Johannesburg Triumphant Clean Worship Assembly
Report on African trip by N. H. Knorr, Watch Tower Society’s president
AS NOTED in our previous report, Brother Henschel and I spent several days at the new branch office in Johannesburg giving counsel and instruction so that the work may be better cared for. Then on Monday, December 8, Brother Phillips, the branch servant or overseer, and I flew to Windhoek, the capital of South-West Africa. Less than 50,000 Europeans live in its 317,725 square miles that are stretched along the coast for a thousand miles. In the south the chief occupation is karakul (sheep) farming and in the north cattle ranching. The country is very rich in minerals, a fact only recently appreciated; and so mining is fast replacing cattle and sheep raising in importance.
The people are complacent and indifferent; having plenty of this world’s goods, they are not inclined to look for a new world. Much literature is distributed in the three principal languages, English, Afrikaans and German. Due to South-West Africa’s having been a German colony before 1914, the German influence is very prominent.
Windhoek itself is a city of about 10,000 Europeans and as many Africans. Its hot springs, which first attracted people to this place, provide for most of the city’s drinking water, and the warm water directly from the pipes invites many a bath. The climate on the whole is healthful, Windhoek enjoying ideal year-round weather.
Three missionaries have been at work there for almost three years, and at this, their first assembly, the fruits of their work were seen. Only ten attended the regular sessions of the assembly. It was just like being with a few close friends and talking heart to heart with them. Even though not great in number they had come great distances to be at the assembly. All of them were men. One thing lacking is sufficient Bible studies conducted by the missionaries and part-time ministers. It may be that because there is no sister in the group as yet women are keeping shy of the work. In the evening 25 turned out for the public meeting, most of whom were recognized by the missionaries as being interested in the message. Since people often do not like to meet in someone else’s house, arrangements were made to get a Kingdom Hall and have weekly meetings in it.
The people in this territory are very honest. The missionaries told us that they never close their doors nor lock their windows. They have been leaving their bicycles outside for the past two years. In fact, people go away on their vacations for several weeks at a time and leave their doors open. This certainly is unusual.
On Wednesday, December 10, we drove to Pretoria, the capital, and visited the Native Affairs Department. For some reason still unknown to us the government has not seen fit to recognize the Watch Tower Bible and Tract Society or Jehovah’s witnesses as a religious body. While this does not prevent the work from being carried on, it does affect to a considerable extent the African side of the work Jehovah’s witnesses are doing. Often the special traveling representatives of the Society are prevented from arranging for assemblies or giving lectures in the compounds, because the Society is not recognized or listed as a religious body. Several years ago an application had been made to the government to have the Society recognized, but no action was taken. and so we asked them to reconsider the matter. We were able to give them a good witness concerning the truth and our beliefs and our work.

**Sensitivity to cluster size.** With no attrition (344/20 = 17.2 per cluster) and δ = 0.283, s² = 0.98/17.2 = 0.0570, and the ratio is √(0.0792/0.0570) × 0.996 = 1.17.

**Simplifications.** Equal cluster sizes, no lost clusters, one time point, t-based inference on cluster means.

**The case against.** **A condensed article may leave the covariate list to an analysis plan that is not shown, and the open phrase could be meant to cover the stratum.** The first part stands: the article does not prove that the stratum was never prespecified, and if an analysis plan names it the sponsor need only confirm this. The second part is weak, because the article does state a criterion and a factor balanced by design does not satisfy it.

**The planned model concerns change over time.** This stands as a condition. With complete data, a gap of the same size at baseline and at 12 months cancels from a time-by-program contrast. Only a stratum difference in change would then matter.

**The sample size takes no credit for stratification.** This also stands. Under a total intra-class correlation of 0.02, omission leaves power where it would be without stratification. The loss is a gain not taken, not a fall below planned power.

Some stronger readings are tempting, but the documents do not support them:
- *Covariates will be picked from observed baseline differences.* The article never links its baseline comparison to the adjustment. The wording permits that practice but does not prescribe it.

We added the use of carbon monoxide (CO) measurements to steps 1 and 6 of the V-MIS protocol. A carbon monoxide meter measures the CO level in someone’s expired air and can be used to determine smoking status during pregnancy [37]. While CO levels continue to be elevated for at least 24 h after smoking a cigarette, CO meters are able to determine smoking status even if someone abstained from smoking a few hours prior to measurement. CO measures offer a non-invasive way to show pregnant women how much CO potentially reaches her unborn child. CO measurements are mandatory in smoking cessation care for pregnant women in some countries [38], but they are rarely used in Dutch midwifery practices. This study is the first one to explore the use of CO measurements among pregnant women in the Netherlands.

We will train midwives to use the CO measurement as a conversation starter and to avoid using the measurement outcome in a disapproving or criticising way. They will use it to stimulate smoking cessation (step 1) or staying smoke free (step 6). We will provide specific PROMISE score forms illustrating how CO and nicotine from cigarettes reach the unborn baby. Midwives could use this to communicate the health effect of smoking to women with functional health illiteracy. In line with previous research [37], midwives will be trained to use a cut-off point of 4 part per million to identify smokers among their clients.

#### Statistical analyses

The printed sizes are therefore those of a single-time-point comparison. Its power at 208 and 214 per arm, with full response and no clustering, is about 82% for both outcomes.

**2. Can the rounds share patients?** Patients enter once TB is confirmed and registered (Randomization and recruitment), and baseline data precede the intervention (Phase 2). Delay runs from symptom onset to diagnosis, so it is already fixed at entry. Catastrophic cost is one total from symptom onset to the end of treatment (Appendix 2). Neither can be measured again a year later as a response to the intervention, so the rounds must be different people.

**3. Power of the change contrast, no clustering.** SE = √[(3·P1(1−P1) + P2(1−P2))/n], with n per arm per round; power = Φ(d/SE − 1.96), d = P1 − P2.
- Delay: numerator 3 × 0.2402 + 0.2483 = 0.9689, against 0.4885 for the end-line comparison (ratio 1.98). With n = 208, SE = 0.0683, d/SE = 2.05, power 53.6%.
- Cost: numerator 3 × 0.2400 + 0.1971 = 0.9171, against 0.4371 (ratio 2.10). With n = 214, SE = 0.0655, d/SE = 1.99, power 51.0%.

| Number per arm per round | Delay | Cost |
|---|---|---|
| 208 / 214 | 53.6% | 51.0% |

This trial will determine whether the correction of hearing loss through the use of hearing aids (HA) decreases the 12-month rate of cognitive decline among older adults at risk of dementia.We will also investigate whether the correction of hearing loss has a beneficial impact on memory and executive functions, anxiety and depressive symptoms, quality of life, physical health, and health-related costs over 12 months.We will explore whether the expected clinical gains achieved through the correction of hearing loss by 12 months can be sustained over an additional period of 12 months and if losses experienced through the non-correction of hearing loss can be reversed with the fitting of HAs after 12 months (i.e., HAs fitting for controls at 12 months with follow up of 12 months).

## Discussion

MEETING IN UNITY
The next big event in our visit to South Africa was the Triumphant Clean Worship Assembly held in the Wembley Stadium at Johannesburg. The most outstanding thing about it was that Europeans, non-Europeans and Africans could meet together in peace and harmony. There were no riots and no misunderstandings. Those who were in charge of the Wembley Stadium were truly amazed at how well the three classes of people got along and how well people of different African tribes got along.
Of course, we had to recognize apartheid. The Europeans were in one stand directly in front of the platform. The non-Europeans had their section on the side. The Africans took up the greater section on the far side. The joyful part was that we were all together in the same stadium worshiping Jehovah in holy array. We had to give way to a previously-arranged-for program on Friday night, and so the program for that night was moved up a day, the convention actually beginning on Thursday evening and concluding on Sunday night, December 14.
Probably the biggest problem in getting this convention under way was that of obtaining passes for the African brothers living in Natal and Zululand. They needed outward passes to leave their own country and permits, if over eighteen years old, to enter the city of Johannesburg and stay for more than three days. It was possible to provide all the African brothers that could afford to come with such passes and permits.
The public meeting was advertised in Zulu and in English and all of the brothers at the assembly were spoken to in languages that they understood. The address of welcome was unusual. Brother Bartlett spoke in English to the Europeans. Ten minutes later Brother McLuckie spoke in Afrikaans. Then came Brother Ngobese who spoke in Zulu from the same speaker’s platform but facing the great crowd of African brothers on the other side of the stadium. All three talks were received with enthusiasm, the Europeans joining in the applause as the speaker addressed the African brothers. There certainly was oneness of spirit in this gathering.
As far as the Europeans were concerned, you often heard them speaking Afrikaans and English interchangeably. So this was done on the platform. Sometimes the chairman would introduce the next speaker in English who would then speak in Afrikaans. The whole program had these two languages interwoven and at times Zulu and Sesuto were used.
On Thursday night Brother Henschel addressed the assembly and his talk was interpreted into Zulu so that all the convention was able to understand, and his remarks were received with real joy and enthusiasm. Of the 3,492 in attendance at that time 2,126 were Africans, 140 non-Europeans and 1,226 Europeans.
The Friday morning session was devoted mainly to the African brothers, the Europeans going out in the field service. At eleven o’clock I talked to the convention for the first time and spoke through Zulu and Sesuto interpreters. The matter of maturity was stressed. They were shown the urgent need of learning to read and write and the advantages of gaining knowledge by themselves rather than being dependent on others. They listened intently.